#10  
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Welcome to the club, @MrKris!
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Old 07-01-15, 09:00 AM
  #11  
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Originally Posted by MrKris View Post
Congrats on joining the club also. I rode in today and it was a bit cooler. I did have a car get a little close in the section with no bike lane. I guess it was too much trouble to move over into the other lane going in the same direction. But, it's all part of it and definitely won't be the last time.

Sadly, this is my last day that I'll be able to ride to work this week. But all of my stuff should be here today and I'll be all set for my ride on Monday.
Thanks for the mutual welcome!

I didn't know how to ride a bike at all as late as April of this year, so I've been getting a crash course on cycling these past two months - the "how to ride for adults" class, practicing turns and other basic maneuvers on an abandoned lot, etc. One of the thing I was advised as a beginner was to take the lane when on the road, which I did at first. Then I read up on the bike laws in my state and it turns out I'm supposed to ride as far to the right "as practicable" which is kind of confusing, but also, I think, gives me some leeway. For example in Old Town Alexandria, I ride to the right of the quiet streets while staying out of the "door zone" of parked cars because any closer to them would not be "as practicable". On a two-lane road that has an additional right turn lane coming up, I take the middle to try to discourage cars from right hooking me to get to that right turn lane - that is apparently "practicable".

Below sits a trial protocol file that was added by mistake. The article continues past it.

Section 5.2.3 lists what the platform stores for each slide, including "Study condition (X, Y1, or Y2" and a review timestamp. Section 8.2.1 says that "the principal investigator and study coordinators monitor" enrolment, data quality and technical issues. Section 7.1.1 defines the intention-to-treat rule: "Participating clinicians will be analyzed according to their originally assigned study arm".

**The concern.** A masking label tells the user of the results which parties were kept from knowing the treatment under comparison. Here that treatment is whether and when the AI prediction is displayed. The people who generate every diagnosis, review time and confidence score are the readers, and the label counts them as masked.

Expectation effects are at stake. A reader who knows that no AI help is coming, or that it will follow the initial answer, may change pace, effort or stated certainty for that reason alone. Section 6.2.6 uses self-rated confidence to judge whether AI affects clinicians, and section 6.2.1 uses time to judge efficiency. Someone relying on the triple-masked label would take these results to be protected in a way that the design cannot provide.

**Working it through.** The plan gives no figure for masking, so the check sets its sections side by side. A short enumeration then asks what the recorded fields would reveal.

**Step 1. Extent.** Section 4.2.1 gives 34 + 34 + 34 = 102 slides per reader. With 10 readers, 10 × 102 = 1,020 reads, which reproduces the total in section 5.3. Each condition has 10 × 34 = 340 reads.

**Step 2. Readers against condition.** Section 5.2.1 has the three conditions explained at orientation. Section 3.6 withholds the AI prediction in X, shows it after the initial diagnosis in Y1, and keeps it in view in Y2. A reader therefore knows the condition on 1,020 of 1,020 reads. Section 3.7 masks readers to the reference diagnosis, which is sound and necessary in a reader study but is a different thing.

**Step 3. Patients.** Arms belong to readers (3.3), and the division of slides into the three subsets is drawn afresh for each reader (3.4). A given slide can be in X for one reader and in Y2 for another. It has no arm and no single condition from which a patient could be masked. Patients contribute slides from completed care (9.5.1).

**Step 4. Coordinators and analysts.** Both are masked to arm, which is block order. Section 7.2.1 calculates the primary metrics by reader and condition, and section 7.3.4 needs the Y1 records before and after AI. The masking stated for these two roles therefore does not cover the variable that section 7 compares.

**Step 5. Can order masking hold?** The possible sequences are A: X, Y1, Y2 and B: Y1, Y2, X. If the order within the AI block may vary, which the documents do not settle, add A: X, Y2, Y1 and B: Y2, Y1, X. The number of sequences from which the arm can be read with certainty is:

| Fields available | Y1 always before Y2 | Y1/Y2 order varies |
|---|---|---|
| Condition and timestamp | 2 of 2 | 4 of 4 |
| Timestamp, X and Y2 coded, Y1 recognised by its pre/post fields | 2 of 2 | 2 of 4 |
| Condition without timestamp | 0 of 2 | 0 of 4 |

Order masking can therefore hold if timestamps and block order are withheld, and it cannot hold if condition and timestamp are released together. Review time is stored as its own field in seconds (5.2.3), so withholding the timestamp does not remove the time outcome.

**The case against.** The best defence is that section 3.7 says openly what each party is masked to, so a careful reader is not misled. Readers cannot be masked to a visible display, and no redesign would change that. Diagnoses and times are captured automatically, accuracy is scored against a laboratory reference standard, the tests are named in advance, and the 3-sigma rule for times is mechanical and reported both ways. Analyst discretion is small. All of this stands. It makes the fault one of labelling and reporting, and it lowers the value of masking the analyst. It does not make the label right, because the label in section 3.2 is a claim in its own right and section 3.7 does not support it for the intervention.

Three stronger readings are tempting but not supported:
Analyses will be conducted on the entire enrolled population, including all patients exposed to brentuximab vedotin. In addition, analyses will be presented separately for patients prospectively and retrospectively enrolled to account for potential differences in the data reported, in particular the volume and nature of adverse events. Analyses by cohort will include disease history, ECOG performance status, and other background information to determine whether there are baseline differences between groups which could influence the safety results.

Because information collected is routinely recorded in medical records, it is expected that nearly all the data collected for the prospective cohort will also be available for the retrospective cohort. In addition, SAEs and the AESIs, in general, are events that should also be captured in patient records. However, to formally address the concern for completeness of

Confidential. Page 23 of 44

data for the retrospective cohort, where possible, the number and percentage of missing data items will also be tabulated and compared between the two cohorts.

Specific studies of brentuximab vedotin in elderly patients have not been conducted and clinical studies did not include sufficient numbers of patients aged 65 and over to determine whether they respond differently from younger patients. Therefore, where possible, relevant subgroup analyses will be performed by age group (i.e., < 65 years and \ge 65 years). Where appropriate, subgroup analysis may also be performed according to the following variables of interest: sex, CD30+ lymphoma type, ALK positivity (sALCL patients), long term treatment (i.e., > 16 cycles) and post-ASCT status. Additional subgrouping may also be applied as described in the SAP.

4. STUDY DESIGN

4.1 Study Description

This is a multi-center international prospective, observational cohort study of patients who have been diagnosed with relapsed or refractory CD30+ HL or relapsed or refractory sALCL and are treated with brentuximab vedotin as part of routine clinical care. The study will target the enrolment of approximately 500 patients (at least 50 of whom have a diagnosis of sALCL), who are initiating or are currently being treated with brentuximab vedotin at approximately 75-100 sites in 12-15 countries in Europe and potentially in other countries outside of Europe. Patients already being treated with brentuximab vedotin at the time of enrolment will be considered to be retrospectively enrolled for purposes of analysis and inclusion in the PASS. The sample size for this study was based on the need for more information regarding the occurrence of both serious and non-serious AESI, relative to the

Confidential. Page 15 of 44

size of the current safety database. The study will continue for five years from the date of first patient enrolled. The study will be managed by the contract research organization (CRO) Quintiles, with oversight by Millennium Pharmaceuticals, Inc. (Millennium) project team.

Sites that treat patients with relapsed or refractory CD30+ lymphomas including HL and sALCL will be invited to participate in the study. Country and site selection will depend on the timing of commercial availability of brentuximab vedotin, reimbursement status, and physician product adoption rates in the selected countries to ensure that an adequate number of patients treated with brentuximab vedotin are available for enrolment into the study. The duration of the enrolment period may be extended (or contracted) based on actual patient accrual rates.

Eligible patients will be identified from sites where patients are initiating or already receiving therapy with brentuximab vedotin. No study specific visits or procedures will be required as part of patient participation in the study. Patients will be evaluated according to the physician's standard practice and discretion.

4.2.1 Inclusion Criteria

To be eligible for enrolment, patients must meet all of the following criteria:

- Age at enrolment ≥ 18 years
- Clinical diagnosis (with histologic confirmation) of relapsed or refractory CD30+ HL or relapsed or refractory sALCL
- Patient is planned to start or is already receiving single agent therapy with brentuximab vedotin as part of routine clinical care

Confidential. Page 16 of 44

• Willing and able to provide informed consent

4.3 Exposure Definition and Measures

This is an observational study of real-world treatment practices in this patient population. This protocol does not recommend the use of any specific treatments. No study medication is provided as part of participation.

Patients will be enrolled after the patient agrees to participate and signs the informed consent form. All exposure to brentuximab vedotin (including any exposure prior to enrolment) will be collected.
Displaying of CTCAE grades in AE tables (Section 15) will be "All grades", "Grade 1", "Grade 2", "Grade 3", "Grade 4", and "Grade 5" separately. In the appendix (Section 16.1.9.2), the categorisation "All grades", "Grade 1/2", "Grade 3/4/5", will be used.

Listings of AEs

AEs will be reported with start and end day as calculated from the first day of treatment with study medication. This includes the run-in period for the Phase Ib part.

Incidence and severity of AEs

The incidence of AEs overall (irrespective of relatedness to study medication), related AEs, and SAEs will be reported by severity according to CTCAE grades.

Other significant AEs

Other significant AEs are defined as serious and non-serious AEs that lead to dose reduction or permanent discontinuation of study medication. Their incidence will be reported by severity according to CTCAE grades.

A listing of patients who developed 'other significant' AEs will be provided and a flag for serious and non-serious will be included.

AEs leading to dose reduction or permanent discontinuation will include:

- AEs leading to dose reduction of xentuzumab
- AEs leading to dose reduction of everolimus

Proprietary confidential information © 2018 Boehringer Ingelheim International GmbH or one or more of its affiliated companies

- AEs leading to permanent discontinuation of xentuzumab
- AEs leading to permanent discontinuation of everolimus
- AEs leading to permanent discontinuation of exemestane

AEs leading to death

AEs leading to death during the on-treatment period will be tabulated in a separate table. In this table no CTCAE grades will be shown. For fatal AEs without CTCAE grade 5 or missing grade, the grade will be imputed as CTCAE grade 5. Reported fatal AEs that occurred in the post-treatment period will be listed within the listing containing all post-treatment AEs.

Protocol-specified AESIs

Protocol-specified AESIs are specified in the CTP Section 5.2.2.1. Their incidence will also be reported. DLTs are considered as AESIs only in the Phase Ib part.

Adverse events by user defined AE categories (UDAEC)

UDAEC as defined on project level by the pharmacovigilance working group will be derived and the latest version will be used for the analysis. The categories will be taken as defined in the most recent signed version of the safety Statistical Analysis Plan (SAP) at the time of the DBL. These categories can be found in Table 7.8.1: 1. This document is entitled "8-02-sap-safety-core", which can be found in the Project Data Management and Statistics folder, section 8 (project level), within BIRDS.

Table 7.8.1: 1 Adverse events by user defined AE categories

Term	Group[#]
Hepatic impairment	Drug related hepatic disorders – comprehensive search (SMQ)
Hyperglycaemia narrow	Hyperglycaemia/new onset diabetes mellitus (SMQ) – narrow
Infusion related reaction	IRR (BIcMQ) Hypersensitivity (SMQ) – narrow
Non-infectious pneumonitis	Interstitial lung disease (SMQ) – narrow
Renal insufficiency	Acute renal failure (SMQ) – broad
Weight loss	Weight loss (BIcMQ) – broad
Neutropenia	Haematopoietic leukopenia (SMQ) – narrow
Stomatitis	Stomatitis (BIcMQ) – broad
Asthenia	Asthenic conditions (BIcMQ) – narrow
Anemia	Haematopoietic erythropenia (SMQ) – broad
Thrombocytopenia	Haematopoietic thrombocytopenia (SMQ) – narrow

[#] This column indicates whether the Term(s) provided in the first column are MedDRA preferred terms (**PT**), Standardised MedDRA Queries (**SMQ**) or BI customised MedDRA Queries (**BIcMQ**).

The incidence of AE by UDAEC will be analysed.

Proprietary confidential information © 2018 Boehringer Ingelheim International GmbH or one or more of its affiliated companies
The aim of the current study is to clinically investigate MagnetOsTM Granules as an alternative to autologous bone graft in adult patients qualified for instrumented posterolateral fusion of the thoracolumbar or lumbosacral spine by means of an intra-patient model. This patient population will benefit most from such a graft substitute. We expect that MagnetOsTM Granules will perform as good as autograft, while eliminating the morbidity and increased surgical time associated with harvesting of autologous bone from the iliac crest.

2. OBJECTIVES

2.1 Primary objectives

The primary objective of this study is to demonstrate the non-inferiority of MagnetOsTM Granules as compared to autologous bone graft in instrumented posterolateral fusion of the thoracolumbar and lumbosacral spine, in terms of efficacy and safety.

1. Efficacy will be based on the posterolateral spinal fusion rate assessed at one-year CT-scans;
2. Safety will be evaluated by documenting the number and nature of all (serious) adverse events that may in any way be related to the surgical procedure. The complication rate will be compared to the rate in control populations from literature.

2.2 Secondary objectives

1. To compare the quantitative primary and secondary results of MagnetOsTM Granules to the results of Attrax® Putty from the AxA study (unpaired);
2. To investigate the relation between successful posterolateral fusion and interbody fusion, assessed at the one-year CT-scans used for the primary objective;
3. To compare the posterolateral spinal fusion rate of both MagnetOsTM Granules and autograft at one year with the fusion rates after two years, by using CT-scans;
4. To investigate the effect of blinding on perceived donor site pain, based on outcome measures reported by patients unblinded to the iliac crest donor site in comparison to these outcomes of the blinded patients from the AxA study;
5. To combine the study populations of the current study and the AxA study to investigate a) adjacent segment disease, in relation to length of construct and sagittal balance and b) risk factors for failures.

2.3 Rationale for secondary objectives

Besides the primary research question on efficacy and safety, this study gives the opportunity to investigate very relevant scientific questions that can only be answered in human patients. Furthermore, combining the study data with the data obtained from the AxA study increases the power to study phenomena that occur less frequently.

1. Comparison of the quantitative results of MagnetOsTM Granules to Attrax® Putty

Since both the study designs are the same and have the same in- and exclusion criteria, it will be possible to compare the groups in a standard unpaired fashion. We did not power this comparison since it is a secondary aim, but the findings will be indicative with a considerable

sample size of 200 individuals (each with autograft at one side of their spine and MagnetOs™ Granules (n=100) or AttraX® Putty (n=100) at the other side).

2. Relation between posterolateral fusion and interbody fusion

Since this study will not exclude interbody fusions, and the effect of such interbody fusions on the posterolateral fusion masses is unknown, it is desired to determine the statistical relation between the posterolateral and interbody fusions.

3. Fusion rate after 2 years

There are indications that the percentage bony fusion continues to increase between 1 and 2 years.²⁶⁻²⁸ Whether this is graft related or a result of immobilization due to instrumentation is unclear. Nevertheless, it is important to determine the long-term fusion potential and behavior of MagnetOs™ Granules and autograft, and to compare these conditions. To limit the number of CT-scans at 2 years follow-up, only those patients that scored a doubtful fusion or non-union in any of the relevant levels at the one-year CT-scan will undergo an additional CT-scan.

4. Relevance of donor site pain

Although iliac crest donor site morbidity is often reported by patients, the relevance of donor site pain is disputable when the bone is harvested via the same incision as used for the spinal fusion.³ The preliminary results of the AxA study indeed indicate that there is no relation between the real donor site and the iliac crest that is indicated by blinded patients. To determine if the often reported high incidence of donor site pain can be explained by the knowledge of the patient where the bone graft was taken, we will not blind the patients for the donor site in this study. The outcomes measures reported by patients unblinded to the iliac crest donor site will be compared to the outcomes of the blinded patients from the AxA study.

One thing commuting cyclists like to do in DC is ride between the lanes when there's car traffic congestion. Following my colleague to/from the office, I found I could fit my bike between those stopped cars, but the gap was often a bit narrow for my comfort. My brain at the time was still processing the fact that I was trying to avoid cars passing too close and now here I am passing within 3 feet of cars myself. We did take the sidewalk for little bits of the commute, but foot traffic around the National Mall is heavy this time of year due to the tourists, so we rode on the road as much as possible.

This commute thing is an adventure for sure!

Last edited by GovernorSilver; 07-01-15 at 09:27 AM.
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Old 07-01-15, 09:18 AM
  #12